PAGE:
While solving quantum-physical problems in multi-body systems, for example, estimating material properties, traditional computers quickly reach the limits of their potential. Although digital quantum simulators could be of help, to date, they are largely limited to small systems that have fewer particles and short simulation times.
Currently, Dr Philipp Hauke, a physicist at Heidelberg University, and collaborators from Dresden and Innsbruck (Austria) have shown that simulations such as these can be more “robust” and thus considerably more stable compared to what was assumed earlier. The outcomes of the study have been reported in Science Advances.
In quantum physics, a huge number of interacting particles are described by multi-body theory. In the state of thermodynamic equilibrium, the many-body system can be characterized by only limited values like pressure or temperature, which are mostly homogeneous for the whole system.
However, what happens over time following a major perturbation, for instance, when short laser pulses unexpectedly deposit energy in a material sample? Precise calculation of what is called the nonequilibrium dynamics of interacting multi-body systems is a high-profile problem in quantum physics.
Performing calculations using traditional computers needs resources that increase exponentially with the increase in the number of constituent quantum particles.
So computationally exact methods fail with just a few dozen particles. That is far less than the number needed to predict material properties, for example. In such cases, scientists rely on approximation methods that are often uncontrolled, particularly when it comes to dynamic properties.
Dr Hauke, Researcher, Kirchhoff Institute for Physics and Institute for Theoretical Physics of Heidelberg University
One probable temporary solution is offered by digital quantum simulation. The nonequilibrium dynamics are analyzed using simulators that themselves are controlled by quantum-mechanical laws.
In order to depict the time evolution in a quantum computer, it has to be discretized into individual operations. However, this strategy, also called Trotterization, inevitably produces an error intrinsic to the simulation itself. It is possible to mitigate this Trotter error by discretizations that are fine and sufficient.
However, it is necessary to choose very small discretization steps to reliably portray a longer time evolution. To date, studies have maintained that over long time periods and with an increase in the number of particles, the error rapidly grows—which, for all practical reasons, largely restricts digital quantum simulation to short times and small systems.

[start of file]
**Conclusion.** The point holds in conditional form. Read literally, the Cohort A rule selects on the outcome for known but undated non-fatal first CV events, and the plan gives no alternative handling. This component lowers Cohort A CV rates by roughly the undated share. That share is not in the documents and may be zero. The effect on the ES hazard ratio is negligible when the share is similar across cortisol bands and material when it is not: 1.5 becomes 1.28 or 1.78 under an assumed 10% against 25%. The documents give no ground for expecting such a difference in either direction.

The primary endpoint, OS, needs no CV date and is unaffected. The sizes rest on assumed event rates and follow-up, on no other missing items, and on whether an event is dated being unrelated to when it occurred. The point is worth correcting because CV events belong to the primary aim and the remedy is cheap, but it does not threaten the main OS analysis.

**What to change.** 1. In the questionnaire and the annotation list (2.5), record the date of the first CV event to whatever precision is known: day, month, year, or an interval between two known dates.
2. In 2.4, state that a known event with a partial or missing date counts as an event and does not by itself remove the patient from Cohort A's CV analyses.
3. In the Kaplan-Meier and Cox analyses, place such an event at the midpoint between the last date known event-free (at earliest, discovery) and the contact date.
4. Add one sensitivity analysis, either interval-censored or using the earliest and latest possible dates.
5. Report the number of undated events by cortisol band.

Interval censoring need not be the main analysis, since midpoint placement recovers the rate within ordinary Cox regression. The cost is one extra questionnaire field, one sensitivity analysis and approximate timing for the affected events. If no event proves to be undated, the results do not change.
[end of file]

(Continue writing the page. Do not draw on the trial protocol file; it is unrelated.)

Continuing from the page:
The researchers used analytical arguments and numerical demonstrations to show that quantum simulation is considerably more “robust” and thus more stable than assumed earlier, as long as only values that are relevant in practice—for example, averages across the whole system—are taken into account and not the complete state of each individual particle.
In the case of such values, there is an acute threshold between a region that has controllable errors and a simulation that cannot deliver a usable result anymore. Under this threshold, the Trotter error has only lesser influence—indeed, for all time periods that can be simulated practically and mostly independent of the number of constituent particles.
Meanwhile, the study demonstrated that digital quantum simulation has the potential to deliver surprisingly accurate results using usually large Trotter steps. “A simulation that can predict the behaviour of many quantum particles over a longer time therefore becomes more and more likely. This further opens the door for practical applications, ranging from materials science and quantum chemistry to issues in fundamental physics,” stated Dr Hauke, who heads the “Quantum optics and quantum many-body theory” research group.
The study was carried out in collaboration with Dr Markus Heyl of the Max Planck Institute for the Physics of Complex Systems in Dresden and Prof. Dr Peter Zoller of the University of Innsbruck. At Heidelberg University, it was conducted as part of the Collaborative Research Centre “Isolated Quantum Systems and Universality in Extreme Conditions” (SFB 1225).